- The Washington Times - Monday, November 9, 2009

Two decades after the fall of the Berlin Wall, some political scholars and historians are facing the challenge of making that history relevant to today’s students — many of whom weren’t even alive in 1989.

“They know that they’re supposed to see it as important, but it doesn’t have the same visceral, experiential component,” said Georgetown University professor Jeffrey Anderson, who teaches in the university’s School of Foreign Service.

Mr. Anderson said his students have a better overall knowledge of the history of the Cold War than most of their U.S. peers, but still lack a complete contextual understanding.

“It comes close to being the first thing they remember seeing on TV,” Mr. Anderson said. “They may not have pieced it together at the time.”

Without that understanding, students are less likely to be influenced by the emotional context of the event and more likely to see the fall of the wall as a logical step in the collapse of communism, Mr. Anderson said.

Aviel Roshwald, who also teaches at Georgetown, said his students generally are limited in their understanding of the history surrounding the wall and have no emotional connection to it.

“If they don’t know anything else about the fall of communism, they know about the fall of the Berlin Wall,” said Mr. Roshwald, who has taught European diplomatic relations at Georgetown since 1991.

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Mr. Roshwald said that over the past 20 years, he has increasingly had to explain concepts such as “glasnost” and “perestroika” and the greater significance of the wall’s fall.

Glasnost means openness and refers to Soviet leader Mikhail Gorbachev’s willingness to open up the communist government to greater transparency and accountability; perestroika means “restructuring” and refers to economic and political reforms Mr. Gorbachev introduced.

“In 1990, you didn’t have to explain why this was a big deal,” Mr. Roshwald said.

A small sample of local students would seem to confirm his assessment.

Several students started their answers with an explanation of East and West Berlin and a mention of communism when asked about the wall but didn’t know much else.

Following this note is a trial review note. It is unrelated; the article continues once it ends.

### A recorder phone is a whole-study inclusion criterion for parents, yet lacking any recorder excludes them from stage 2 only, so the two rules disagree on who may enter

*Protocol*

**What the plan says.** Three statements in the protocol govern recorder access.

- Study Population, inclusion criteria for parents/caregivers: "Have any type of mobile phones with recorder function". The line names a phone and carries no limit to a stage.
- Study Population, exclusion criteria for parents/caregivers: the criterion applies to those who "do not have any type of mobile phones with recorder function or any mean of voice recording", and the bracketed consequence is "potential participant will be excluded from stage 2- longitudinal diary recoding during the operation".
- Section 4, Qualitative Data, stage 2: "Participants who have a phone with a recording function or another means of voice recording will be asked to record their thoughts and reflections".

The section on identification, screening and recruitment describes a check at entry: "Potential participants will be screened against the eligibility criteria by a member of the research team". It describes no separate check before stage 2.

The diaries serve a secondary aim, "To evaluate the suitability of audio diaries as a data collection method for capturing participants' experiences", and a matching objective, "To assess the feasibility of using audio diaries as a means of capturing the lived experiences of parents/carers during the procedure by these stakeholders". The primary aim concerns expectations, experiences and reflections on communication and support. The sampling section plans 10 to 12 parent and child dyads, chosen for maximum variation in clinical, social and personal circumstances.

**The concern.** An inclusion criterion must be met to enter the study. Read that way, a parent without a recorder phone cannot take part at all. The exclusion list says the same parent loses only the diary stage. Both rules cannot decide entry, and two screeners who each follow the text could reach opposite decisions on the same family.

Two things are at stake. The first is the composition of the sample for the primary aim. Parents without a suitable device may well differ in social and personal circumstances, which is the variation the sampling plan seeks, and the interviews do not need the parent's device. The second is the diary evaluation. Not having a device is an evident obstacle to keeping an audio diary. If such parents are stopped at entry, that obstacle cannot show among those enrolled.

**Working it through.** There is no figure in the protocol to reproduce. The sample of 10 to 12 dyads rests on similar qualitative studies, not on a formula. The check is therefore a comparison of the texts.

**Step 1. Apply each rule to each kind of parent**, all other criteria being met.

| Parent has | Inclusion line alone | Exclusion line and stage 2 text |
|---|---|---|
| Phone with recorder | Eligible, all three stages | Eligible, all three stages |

Howard University junior Shenise Miller, 20, said she remembered receiving a cursory lesson on the Berlin Wall as a high school student in Long Island, N.Y.

“We talked about it for two seconds in high school,” said Miss Miller, a political science major. “It was one page in my history book.”

Aaron Worku, an 18-year-old computer engineering major at the University of Maryland, said he doesn’t know very much about the wall and doesn’t see it as relevant to his life.

“It didn’t affect me or anyone I know,” he said.

Mr. Worku added that he sees the assassination of President Kennedy as more relevant because “world leaders don’t get killed that often.”

Old Dominion University finance major Javon Gant, 20, said he has only a vague understanding of the significance of the Berlin Wall, but added that he has a similarly limited understanding of the conflict between North and South Korea.

All three students said they have seen footage of the wall being torn down but that when they first saw it, it had little or no meaning to them.

In contrast, the three remembered exactly where they were during the Sept. 11 terrorist attacks and how they felt.

“I thought it was the end of the world,” said Mr. Gant, who was in middle school at the time.

Mr. Anderson and Mr. Roshwald said their students are much more connected to the fallout of the 2001 attacks because they were old enough to understand it.

“For these students [Sept. 11] was vastly more real,” Mr. Anderson said.

Young people in Germany and Eastern Europe are naturally more affected by the consequences of the Cold War than their American counterparts. Even if they have no clear memories of their own, their parents and grandparents provide links to the past.

During a recent round-table discussion at the U.S. Embassy in Warsaw, several Poles in their 20s were surprised when a reporter asked if they knew much about the communist period.

“Those times are always present in most of what we do,” said Ewelina Jurkiewicz, a 26-year-old freelance journalist. “I know that I wouldn’t be able to live the way they did back then, but it’s part of our history.”

Andrzej Bobinski, 30, said Poles still look at Russia with suspicion because of what happened during the Cold War and earlier. “We relate everything that happens [today] to the past,” he said.

Young people in some eastern parts of Germany remark that their cities and villages are not quite developed yet by Western standards. In many places, building modern infrastructure has proved a slow and painful process.

“There are still many wounds that need to heal,” said Erland Ritter, a 35-year-old Berlin-based businessman.

Teenagers, however, have a different take. They usually talk about communism almost as if it were part of mythology — or at least a very distant historical period. Of more than 100 high school students in Bulgaria who were asked whether they knew what life under communism was like, only few said they did.

“I know a little from my grandmother, but it’s not really a big part of my life,” said Tanya Georgieva, a 15-year-old student in the eastern city of Burgas.

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